Flood house

On Tuesday I volunteered at a house that was badly flooded last week. That evening I wrote out some thoughts to share with friends, mostly needing to process the experience for myself. Here’s what I wrote.

I spent a couple of hours today helping clean up a flooded house this afternoon. It’s in the general part of the world where I think [a friend’s] parents live, the area which the earliest and worst reports of flooding came from. Now I understand why. It’s all hills, and several streams in that area beat their previous high-water records by a lot — so a lot of people who live on hills are totally fine, and a number of people who live between hills are totally not. This house is in a deep notch between ridges, right beside the Swatara creek. The water-mark on the house and surrounding trees was unbelievable (no direct neighbors, it’s all woods around them). The water was 3 or 4 feet deep on their second floor.

People have been working in this location since the weekend, so a lot of stuff has been stripped out already. There’s a huge pile of trash in the front of the building, ripped-out carpet and busted-up sodden drywall and all manner of wrecked and broken things. There’s all sorts of furniture laid out around the end of the building, trying to dry or just waiting to get taken away, I don’t know which. We rescued a number of tools from a back room today, some of that stuff may be salvageable. All covered with mud, toolboxes sloshing with water as well as tools.

Hard, hard work. Water is heavy stuff, and so much we pulled out was full of it. When I got there, I helped carry clothing outside from the second floor, great piles of it (I have no idea why there are so many clothes there, tons of clothing). A lady upstairs pitched stuff down the steps, and a couple of us gathered it up and hauled it outside. Heavy, hard work; piles of sodden, heavy material. I had a fierce headache after just a couple of hours of work, because it’s hot today and I’m just not in shape for it. I did what I could, but I didn’t have more in me than a couple of hours.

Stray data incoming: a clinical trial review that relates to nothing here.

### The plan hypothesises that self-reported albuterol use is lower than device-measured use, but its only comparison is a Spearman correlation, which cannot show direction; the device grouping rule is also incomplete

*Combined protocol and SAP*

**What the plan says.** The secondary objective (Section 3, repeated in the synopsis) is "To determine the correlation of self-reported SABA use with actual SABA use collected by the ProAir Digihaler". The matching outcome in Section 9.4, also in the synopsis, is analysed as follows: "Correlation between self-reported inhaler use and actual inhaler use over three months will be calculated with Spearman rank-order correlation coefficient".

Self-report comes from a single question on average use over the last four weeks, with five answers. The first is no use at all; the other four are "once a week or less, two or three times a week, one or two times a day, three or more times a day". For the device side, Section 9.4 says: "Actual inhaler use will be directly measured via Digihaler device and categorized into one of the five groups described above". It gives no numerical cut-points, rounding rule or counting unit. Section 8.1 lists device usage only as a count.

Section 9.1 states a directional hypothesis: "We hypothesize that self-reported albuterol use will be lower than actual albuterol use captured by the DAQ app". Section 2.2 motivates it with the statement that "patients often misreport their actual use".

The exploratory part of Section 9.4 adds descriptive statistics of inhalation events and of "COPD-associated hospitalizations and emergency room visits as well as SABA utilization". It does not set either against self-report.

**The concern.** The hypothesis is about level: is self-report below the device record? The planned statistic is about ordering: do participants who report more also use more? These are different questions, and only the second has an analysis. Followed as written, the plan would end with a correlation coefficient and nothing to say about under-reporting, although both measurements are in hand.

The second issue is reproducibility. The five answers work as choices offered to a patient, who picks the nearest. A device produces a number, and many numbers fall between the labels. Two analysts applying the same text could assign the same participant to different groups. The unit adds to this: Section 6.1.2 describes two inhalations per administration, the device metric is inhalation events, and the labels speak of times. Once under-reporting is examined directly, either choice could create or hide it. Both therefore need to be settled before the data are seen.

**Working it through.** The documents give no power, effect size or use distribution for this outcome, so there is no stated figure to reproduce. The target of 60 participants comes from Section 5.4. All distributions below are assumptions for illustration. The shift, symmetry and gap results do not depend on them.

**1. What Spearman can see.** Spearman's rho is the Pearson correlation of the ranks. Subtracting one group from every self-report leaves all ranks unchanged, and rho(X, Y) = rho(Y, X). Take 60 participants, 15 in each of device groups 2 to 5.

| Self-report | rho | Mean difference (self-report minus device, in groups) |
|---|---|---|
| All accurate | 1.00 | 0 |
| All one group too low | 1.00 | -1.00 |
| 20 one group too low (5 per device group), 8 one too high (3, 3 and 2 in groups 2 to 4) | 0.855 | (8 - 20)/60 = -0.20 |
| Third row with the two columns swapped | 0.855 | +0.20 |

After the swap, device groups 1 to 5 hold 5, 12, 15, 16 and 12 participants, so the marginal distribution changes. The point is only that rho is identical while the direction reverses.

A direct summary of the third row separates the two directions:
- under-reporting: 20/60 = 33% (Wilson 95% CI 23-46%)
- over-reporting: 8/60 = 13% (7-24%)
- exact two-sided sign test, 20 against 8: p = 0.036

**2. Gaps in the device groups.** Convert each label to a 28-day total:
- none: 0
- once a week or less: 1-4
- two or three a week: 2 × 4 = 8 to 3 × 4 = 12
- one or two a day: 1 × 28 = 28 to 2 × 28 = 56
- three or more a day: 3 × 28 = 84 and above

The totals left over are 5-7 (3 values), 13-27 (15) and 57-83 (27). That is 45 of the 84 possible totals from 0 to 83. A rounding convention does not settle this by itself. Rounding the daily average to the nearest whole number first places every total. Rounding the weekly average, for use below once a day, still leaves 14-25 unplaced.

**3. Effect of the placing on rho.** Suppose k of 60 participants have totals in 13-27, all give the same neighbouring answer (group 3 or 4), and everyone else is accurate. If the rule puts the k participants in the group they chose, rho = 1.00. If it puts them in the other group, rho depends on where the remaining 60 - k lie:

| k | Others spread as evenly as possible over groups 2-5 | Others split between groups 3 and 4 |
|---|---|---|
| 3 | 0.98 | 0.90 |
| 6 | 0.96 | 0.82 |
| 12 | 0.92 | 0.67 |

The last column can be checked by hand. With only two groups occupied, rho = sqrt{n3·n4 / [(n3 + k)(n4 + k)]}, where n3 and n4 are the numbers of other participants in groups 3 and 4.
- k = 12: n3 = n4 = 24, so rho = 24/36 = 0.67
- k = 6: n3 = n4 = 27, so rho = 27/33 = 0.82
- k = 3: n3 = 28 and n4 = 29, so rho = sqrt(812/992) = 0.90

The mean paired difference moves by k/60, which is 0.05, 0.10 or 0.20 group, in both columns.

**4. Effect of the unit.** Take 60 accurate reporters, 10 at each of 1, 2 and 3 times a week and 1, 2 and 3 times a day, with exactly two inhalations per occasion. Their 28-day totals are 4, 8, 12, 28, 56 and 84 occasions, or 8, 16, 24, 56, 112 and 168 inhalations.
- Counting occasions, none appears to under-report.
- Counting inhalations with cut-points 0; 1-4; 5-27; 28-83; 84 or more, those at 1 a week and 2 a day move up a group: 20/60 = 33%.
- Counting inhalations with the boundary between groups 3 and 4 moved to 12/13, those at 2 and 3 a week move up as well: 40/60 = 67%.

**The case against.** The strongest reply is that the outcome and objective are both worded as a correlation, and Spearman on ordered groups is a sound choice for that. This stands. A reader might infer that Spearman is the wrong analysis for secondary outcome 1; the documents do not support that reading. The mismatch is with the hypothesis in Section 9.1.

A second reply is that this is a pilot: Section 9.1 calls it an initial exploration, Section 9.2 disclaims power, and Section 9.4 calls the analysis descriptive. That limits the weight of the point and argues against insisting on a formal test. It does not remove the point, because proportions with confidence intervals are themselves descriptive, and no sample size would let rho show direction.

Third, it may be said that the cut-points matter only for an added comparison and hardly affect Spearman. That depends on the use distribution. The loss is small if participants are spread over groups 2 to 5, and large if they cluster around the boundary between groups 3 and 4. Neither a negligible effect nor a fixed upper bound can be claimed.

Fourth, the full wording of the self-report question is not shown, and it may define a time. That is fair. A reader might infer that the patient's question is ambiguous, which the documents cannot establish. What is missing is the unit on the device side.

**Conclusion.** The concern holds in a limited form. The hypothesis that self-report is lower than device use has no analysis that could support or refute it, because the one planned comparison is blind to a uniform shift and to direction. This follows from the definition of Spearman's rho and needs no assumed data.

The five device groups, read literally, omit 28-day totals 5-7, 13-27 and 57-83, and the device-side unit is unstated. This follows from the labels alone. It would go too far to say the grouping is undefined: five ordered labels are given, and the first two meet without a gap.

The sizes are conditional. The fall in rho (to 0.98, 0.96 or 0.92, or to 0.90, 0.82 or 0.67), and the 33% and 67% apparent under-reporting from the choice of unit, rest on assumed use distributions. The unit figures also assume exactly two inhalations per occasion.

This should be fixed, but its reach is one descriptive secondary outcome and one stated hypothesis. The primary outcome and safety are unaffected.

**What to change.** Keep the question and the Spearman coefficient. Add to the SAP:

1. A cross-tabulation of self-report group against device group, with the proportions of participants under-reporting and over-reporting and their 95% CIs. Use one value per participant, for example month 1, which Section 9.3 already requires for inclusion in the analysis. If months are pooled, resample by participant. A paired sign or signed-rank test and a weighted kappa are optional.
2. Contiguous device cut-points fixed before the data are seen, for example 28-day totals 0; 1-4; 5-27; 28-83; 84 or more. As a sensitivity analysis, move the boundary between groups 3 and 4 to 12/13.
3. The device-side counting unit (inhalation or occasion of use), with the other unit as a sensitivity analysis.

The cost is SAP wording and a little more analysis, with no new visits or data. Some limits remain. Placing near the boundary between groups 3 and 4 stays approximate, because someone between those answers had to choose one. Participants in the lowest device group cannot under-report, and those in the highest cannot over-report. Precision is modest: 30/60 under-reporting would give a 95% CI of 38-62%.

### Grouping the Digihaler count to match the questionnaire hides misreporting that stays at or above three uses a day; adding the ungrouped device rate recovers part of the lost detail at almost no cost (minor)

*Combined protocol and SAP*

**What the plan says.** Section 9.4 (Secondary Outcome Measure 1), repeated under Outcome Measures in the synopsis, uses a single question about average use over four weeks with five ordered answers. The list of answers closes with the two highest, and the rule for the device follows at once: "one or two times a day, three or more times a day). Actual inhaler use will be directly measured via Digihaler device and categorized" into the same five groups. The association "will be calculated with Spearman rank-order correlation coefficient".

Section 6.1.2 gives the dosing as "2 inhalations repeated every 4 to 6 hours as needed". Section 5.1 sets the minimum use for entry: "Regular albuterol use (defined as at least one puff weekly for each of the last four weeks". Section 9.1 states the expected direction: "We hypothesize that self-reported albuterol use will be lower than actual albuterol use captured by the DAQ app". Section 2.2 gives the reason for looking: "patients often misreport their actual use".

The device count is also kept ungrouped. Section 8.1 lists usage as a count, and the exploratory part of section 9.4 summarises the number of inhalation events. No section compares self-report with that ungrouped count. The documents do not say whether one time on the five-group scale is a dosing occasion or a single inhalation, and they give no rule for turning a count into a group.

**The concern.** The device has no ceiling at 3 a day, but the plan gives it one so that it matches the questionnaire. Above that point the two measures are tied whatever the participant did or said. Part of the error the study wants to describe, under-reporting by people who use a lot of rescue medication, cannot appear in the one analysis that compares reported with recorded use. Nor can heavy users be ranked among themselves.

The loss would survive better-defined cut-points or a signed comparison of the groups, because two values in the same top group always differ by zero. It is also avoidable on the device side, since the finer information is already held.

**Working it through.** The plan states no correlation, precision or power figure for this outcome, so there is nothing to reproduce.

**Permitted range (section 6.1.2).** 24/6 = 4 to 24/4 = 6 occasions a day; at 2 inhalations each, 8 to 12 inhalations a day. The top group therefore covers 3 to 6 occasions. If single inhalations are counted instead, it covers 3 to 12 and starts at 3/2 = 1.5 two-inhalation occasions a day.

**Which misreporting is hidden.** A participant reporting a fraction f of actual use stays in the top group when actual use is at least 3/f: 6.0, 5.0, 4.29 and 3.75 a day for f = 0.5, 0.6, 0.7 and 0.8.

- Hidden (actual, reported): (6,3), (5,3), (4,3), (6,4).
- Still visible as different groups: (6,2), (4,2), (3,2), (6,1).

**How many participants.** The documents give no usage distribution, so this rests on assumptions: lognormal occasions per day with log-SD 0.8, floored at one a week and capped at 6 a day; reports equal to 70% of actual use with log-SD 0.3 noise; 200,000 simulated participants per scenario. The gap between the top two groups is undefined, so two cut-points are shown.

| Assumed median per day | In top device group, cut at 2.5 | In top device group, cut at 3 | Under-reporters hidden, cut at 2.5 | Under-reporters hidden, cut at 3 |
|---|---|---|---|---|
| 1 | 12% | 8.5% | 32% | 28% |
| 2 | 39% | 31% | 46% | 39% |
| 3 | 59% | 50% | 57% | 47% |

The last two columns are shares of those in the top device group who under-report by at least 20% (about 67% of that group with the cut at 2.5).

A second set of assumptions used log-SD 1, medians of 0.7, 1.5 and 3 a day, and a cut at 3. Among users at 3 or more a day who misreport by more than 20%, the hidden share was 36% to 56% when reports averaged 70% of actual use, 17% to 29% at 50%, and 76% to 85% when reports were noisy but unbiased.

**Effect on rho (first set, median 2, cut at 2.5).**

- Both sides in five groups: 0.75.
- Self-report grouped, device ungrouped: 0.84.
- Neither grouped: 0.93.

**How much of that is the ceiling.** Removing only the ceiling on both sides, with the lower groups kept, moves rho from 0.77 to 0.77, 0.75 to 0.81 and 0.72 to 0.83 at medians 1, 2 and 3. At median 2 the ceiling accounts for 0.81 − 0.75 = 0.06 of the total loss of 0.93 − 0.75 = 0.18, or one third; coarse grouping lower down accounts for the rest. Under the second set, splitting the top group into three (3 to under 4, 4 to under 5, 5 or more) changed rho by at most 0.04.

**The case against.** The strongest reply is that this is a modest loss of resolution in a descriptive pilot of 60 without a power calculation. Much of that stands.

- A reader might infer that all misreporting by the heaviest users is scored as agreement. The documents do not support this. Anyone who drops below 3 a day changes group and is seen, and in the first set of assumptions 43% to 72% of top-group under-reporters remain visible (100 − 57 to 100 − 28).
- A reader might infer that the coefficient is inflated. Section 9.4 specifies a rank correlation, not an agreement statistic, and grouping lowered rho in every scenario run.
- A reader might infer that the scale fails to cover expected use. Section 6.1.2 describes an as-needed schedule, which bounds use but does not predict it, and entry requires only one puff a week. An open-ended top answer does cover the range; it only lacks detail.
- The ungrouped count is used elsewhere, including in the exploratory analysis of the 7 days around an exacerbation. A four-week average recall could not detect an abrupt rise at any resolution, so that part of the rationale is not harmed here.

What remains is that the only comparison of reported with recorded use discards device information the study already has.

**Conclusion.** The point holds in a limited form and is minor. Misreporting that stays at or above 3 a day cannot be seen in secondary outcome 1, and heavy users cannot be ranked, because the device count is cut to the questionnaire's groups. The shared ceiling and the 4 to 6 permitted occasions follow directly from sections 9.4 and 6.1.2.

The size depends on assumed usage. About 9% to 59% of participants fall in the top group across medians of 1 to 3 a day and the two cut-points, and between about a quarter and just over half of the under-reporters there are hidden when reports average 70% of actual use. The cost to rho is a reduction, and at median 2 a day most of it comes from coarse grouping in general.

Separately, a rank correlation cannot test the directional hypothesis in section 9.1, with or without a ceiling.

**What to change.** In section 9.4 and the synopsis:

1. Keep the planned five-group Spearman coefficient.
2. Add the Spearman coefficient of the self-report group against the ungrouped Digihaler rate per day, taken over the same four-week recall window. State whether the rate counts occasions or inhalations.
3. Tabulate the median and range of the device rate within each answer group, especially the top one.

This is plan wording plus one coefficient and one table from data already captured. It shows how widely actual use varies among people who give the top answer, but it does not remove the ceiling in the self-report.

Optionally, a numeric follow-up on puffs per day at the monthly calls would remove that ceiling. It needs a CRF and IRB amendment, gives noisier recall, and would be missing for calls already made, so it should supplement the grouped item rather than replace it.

Completely random collection of people, working at this house. People from various churches and organizations, scattered around the area. An older couple stopped by and dropped off food. Someone from the Salvation Army (he came down here from Massachusetts, bless him) did the same. When I was leaving, a truck from the Red Cross pulled up with cleaning supplies.

I’m glad I never saw the house before. I wouldn’t want to compare what it is now with what it used to be. Huge old building, I doubt it started out life as a house (I’m not sure it is entirely a private residence, it could be a B&B — reminded me of an old inn, maybe). Stone building, with some siding at the top. Date carved into the low back step, 1837. I might remember that wrong, but early 1800s. It’s like a cave inside now, dark, all bare, all sodden, smelling of damp and mud, bare slippery floors. I still feel like I get a whiff of mud sometimes, sitting in my own living room. There are much worse smells in the world, but this one stays with me today. Gooey, gooey mud everywhere. When I got home, the clothes I was wearing went straight into the washing machine, and I went straight into the shower. All the trees and plants around the place were coated with mud, all uniformly brown, all through the woods. I’ve never seen anything like that.

I still can’t actually get my head around the amount of water that came through this little hole in the hills. I saw the stream, it’s not that big. I saw the waterline on the trees and the building, and I still have trouble picturing that little stream, turning into that much water.

I feel like I did so little, compared to the pile of work that needs doing. I know it helped and it counts, but it still feels very little. What a huge job ahead for those folks. What a huge, awful, messy job.

I’m really glad I never saw that house before.


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